The CEO of a San Francisco-based communications technology company may have crossed the line — statutorily and constitutionally — regarding companywide layoffs last week.
In a message to nearly 8,000 staffers posted on the company’s website on Thursday, Twilio co-founder and CEO Jeff Lawson appeared to suggest that an 11-percent reduction in his company’s workforce would be made with an eye toward race.
“Twilio has always been a growth company,” Lawson said in announcing companywide layoffs. “And as you know, we’re committed to being a profitable growth company. At our scale, being profitable will make us stronger. … We ultimately found that some investments no longer make sense and identified areas where we can be more efficient. ”
But then the memo took on a racial element.
“As you all know, we are committed to becoming an Anti-Racist/Anti-Oppression company,” wrote the CEO. “Layoffs like this can have a more pronounced impact on marginalized communities, so we were particularly focused on ensuring our layoffs — while a business necessity today — were carried out through an Anti-Racist/Anti-Oppression lens.”
According to The Business Journals’ Bay Area Inno, “Twilio declined to comment on what it meant by conducting layoffs with an anti-racist/anti-oppression lens and whether it meant race was a factor in its layoff decisions. Companies can be sued by employees that believe they were terminated based on race, which is illegal in California and federally, based on the Civil Rights Act.”
In addition, the Constitution specifically prohibits discrimination on the basis of skin color.
According to Title VII of the Civil Rights Act of 1964:
“It shall be an unlawful employment practice for an employer to fail or refuse to hire or to discharge any individual, or otherwise to discriminate against any individual with respect to his compensation, terms, conditions, or privileges of employment, because of such individual’s race, color, religion, sex, or national origin, or to limit, segregate, or classify his employees or applicants for employment in any way which would deprive or tend to deprive any individual of employment opportunities or otherwise adversely affect his status as an employee, because of such individual’s race, color, religion, sex, or national origin.” (Emphasis added.)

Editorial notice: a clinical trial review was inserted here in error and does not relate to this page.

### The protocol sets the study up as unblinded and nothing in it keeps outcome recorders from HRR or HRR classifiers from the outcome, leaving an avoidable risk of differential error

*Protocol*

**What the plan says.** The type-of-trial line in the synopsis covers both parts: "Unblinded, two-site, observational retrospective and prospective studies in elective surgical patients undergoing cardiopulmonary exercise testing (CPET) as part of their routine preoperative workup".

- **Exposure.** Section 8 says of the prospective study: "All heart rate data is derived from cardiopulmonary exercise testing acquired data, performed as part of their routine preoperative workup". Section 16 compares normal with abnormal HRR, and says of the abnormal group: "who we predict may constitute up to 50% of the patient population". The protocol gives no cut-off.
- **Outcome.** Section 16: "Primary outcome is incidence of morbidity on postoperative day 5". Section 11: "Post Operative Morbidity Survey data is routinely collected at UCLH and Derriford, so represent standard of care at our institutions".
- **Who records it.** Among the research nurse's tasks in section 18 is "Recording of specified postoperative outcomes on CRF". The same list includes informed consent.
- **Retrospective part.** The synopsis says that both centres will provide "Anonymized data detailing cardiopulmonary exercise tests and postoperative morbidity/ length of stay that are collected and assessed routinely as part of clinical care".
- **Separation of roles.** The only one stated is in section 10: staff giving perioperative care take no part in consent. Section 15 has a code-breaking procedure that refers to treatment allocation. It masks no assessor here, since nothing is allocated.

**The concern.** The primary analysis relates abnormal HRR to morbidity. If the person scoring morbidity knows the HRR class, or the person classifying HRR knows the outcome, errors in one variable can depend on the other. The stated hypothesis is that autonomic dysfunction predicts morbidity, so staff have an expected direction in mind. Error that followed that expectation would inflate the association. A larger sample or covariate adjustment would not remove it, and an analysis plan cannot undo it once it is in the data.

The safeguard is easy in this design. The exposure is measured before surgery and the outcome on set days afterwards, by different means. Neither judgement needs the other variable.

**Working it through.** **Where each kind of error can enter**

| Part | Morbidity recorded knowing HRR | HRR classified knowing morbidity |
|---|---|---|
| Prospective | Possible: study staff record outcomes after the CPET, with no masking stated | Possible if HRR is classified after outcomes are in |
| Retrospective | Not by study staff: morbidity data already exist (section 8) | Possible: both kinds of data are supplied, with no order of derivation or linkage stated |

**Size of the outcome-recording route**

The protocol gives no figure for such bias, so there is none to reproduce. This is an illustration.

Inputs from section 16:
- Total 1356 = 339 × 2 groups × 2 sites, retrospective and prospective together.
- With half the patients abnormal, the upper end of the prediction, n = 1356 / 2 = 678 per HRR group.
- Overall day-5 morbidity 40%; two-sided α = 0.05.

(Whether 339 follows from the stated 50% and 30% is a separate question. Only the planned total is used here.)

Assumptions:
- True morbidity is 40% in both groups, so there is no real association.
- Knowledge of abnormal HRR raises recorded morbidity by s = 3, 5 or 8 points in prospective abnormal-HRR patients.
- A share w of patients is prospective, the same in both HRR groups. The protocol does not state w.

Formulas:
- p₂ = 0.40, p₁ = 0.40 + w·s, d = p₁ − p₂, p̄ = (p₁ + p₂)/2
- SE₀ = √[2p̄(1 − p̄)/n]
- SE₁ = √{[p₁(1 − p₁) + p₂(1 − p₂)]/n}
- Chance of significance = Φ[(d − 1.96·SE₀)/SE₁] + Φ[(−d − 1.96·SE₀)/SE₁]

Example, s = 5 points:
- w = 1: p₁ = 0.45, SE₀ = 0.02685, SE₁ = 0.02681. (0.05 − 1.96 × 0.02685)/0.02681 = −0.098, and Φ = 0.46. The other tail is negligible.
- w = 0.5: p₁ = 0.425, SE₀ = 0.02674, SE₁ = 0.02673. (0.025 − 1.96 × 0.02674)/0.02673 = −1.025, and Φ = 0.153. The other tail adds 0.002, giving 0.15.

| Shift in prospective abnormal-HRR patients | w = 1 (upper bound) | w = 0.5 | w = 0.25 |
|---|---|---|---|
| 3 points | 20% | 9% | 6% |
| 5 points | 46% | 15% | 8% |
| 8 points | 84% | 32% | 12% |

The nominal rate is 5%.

But in his memo, Lawson wrote that the company “applied a rigorous selection process” to determine who would be laid off and who wouldn’t.
The Western Journal opined:
If this “rigorous” process was conducted “through an Anti-Racist/Anti-Oppression lens” and was “particularly focused” on the view that layoffs “can have a more pronounced impact on marginalized communities,” what does that mean for employees who aren’t “marginalized,” in Twilio’s view?
Blake Masters, an entrepreneur currently running as a Trump-backed Republican for the U.S. Senate against incumbent Democrat Mark Kelly, ripped Twilio and Lawson for even suggesting that race played a role in the layoffs.
“Corporations are explicitly using racial discrimination in hiring/firing and bragging about it,” Masters tweeted Wednesday.
Corporations are explicitly using racial discrimination in hiring/firing and bragging about it.
“We were particularly focused on ensuring our layoffs… were carried out through an Anti-Racist/Anti-Oppression lens." https://t.co/hyhTUhQ266
— Blake Masters (@bgmasters) September 14, 2022
It’s not clear if Lawson’s layoffs will face a legal challenge but, The Western Journal noted that corporate hiring and firing made through an “anti-racist lens” will spread without one.